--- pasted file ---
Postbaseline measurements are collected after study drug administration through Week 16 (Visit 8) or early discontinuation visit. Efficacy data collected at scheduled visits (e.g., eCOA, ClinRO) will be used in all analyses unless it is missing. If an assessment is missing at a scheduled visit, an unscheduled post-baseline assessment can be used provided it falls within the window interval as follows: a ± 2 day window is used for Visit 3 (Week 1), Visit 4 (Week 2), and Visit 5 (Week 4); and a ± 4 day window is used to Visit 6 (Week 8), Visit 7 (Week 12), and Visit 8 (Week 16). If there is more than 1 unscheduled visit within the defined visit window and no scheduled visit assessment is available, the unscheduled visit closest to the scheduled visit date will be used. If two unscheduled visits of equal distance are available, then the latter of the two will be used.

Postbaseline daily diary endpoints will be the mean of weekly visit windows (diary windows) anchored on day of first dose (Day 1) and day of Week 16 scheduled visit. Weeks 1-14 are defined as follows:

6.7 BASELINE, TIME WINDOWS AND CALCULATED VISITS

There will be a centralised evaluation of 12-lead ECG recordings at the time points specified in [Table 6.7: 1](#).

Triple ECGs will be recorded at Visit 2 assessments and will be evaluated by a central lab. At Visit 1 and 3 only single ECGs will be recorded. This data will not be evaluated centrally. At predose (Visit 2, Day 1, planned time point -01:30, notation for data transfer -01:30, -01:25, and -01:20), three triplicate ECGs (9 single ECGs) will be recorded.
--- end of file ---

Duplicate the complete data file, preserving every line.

Postbaseline measurements are collected after study drug administration through Week 16 (Visit 8) or early discontinuation visit. Efficacy data collected at scheduled visits (e.g., eCOA, ClinRO) will be used in all analyses unless it is missing. If an assessment is missing at a scheduled visit, an unscheduled post-baseline assessment can be used provided it falls within the window interval as follows: a ± 2 day window is used for Visit 3 (Week 1), Visit 4 (Week 2), and Visit 5 (Week 4); and a ± 4 day window is used to Visit 6 (Week 8), Visit 7 (Week 12), and Visit 8 (Week 16). If there is more than 1 unscheduled visit within the defined visit window and no scheduled visit assessment is available, the unscheduled visit closest to the scheduled visit date will be used. If two unscheduled visits of equal distance are available, then the latter of the two will be used.

Postbaseline daily diary endpoints will be the mean of weekly visit windows (diary windows) anchored on day of first dose (Day 1) and day of Week 16 scheduled visit. Weeks 1-14 are defined as follows:

6.7 BASELINE, TIME WINDOWS AND CALCULATED VISITS

There will be a centralised evaluation of 12-lead ECG recordings at the time points specified in [Table 6.7: 1](#).

Triple ECGs will be recorded at Visit 2 assessments and will be evaluated by a central lab. At Visit 1 and 3 only single ECGs will be recorded. This data will not be evaluated centrally. At predose (Visit 2, Day 1, planned time point -01:30, notation for data transfer -01:30, -01:25, and -01:20), three triplicate ECGs (9 single ECGs) will be recorded.